10. Preview it to see what the end user will see it when published. The user now has drop-down menus to vary the variables and filters being viewed.
1. A dashboard microsite based on MR data — users can select reports, and do dashboardy things like choose different filters or variables
9 Next, you re-import the updated Excel workbook to use it as a template for creating all the reports with the variables and filters that you choose
12. IIR will publish to Excel, PowerPoint and even Xcelsius, as here.
11. Now you create the “reports” you want to view from the charts created. The folders and reports will form the tabs and dropdowns.
an expert system for lay users to analyse survey data using advanced multivariate methods
Rich metadata is used in the background to determine what kind of analysis is relevant as you select each question
Q
The ‘question’ here is set of related questions — Q understands how to display this as a grid of questions.

It will also use the metadata to determine what values or statistics are probably the most useful ones to display. Here it has automatically selected row percentages.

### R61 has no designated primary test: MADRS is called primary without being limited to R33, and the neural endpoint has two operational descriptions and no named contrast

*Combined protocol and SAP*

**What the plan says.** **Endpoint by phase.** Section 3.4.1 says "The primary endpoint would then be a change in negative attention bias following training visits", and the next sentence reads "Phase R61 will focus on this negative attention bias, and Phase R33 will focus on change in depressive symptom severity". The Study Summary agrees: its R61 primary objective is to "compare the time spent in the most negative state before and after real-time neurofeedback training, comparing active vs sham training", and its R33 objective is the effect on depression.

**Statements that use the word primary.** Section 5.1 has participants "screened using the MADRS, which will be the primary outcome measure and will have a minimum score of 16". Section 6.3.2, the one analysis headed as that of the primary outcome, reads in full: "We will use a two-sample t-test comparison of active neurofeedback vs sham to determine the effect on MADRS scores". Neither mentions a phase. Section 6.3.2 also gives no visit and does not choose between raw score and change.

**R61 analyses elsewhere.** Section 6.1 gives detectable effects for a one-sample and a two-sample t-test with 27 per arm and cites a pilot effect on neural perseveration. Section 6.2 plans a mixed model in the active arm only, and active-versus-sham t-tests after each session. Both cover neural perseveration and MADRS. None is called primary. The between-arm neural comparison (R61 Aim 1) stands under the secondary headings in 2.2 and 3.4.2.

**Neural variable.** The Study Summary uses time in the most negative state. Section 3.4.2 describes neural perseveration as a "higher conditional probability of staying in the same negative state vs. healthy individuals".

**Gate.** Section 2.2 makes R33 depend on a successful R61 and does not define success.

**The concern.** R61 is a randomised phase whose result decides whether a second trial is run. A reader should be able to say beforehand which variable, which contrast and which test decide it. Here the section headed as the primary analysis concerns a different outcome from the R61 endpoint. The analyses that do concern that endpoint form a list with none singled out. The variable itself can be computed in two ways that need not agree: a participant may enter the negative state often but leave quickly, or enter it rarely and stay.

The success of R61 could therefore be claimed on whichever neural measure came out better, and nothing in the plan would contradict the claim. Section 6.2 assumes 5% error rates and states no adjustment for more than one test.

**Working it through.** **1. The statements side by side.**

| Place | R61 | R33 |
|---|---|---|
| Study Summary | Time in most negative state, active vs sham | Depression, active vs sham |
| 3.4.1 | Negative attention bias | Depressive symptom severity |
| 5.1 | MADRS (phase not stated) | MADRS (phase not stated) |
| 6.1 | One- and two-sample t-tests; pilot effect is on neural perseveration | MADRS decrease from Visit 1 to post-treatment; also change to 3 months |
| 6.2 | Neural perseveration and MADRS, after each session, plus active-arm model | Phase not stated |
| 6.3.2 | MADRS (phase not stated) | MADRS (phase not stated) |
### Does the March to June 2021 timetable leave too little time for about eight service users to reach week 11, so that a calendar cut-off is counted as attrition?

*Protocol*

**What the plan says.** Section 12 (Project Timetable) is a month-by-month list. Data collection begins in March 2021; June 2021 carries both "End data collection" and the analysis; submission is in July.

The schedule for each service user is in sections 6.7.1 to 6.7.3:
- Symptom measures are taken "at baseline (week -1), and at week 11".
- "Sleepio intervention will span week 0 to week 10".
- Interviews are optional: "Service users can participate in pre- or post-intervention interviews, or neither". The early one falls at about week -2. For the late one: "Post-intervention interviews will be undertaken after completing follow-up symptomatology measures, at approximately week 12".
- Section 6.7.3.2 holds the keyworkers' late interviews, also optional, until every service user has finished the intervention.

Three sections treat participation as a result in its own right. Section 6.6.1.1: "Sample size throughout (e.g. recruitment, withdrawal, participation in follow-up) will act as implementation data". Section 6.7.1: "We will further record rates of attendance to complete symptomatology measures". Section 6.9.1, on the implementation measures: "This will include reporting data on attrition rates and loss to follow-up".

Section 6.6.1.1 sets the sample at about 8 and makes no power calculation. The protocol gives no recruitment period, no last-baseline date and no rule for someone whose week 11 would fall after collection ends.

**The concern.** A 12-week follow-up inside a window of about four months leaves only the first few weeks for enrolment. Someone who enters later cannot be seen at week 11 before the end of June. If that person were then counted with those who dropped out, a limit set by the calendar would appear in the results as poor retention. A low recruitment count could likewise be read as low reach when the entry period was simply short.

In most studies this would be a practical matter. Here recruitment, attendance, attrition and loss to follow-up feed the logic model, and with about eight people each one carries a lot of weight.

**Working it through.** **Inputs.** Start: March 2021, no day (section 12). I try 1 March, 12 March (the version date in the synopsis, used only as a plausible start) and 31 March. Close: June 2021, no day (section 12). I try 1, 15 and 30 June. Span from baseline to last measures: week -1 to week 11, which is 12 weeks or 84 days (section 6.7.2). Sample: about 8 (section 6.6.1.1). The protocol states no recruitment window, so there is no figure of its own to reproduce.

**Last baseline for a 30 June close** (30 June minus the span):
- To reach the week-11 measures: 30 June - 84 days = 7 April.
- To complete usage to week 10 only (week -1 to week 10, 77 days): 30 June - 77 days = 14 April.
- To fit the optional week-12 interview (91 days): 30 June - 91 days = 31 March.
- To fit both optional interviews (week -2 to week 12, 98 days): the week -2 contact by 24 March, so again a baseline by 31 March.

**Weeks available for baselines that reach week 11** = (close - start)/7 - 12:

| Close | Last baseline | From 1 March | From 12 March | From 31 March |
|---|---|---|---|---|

Q will examine the metadata of the questions being presented to decide what is the best significance test to apply.

When testing batches of table, it uses the false discovery rate (that is, rather than testing at the 0.05 level of significance, it examines the data to find a more appropriate level of significance)
Q's ‘smart tables’ feature lets you pick a question, then throw all the other variables at, and it will sort the resulting series of cross-tabs according to statistical significance
The user just selects the variable, but behind the scenes, Q chooses the best significane tests to use, for example
With the multiple response data, Wilk’s Lambda is used to test for statistical significance
With a ranking crossed with a categorical variable, a Likelihood Ratio test will be conducted
With a crosstab of two categorical variables, Pearson’s Chi Square Test of Independence is conducted.
There’s an easy tool for creating maps. Q looks at the metadata to determine what map to produce: here it is a correspondence map.
The map also lets the user edit it, such as to take out ‘none of these‘ or cross it by itself. It redraws the map and if necessary will use a different method too
Q understands time series and lets you re-calibrate your timelines — such as to make this monthly series into a weekly series
As months shift to weeks, Q intelligently handles missing periods
It also puts the series labels in a nice place!